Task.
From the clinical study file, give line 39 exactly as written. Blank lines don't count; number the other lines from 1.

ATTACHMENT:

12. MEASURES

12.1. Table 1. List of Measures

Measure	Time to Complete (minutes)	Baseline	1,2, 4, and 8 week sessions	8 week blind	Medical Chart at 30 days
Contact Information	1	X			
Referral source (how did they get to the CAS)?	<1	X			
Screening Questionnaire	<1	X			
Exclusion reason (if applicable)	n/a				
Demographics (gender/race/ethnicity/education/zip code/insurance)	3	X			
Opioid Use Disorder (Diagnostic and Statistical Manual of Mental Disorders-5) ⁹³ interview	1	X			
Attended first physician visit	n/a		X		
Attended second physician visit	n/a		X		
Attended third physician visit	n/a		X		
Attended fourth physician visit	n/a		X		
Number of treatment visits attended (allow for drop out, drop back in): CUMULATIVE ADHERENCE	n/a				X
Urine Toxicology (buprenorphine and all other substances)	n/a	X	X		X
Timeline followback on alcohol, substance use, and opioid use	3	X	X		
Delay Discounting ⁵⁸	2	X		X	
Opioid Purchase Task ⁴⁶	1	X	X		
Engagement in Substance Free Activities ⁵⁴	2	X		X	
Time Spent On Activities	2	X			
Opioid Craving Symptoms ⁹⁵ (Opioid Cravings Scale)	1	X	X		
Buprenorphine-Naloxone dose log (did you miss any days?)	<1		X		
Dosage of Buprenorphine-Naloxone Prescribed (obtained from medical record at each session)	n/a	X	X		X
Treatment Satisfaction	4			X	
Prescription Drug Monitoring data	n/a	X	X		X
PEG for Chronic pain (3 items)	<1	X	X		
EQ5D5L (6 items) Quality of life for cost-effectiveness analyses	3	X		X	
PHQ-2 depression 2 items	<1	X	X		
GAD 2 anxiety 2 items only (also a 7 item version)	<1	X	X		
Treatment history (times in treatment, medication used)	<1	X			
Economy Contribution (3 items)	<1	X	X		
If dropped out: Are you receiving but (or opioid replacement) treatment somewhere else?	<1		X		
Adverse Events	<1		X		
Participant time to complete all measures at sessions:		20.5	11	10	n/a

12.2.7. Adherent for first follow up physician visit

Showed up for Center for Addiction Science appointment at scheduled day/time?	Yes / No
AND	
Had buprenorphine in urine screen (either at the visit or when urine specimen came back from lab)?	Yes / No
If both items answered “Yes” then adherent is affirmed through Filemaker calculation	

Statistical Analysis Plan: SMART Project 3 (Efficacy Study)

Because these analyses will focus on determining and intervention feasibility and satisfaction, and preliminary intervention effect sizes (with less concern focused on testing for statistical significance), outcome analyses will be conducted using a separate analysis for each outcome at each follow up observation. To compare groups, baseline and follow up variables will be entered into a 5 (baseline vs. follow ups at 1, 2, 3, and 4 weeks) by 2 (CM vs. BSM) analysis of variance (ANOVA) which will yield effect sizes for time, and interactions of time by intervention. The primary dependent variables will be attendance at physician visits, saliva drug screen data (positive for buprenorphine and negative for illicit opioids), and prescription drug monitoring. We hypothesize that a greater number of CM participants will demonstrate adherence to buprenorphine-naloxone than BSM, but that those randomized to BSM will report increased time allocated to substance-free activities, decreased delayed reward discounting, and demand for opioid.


If both items answered “Yes” then adherent is affirmed through Filemaker calculation	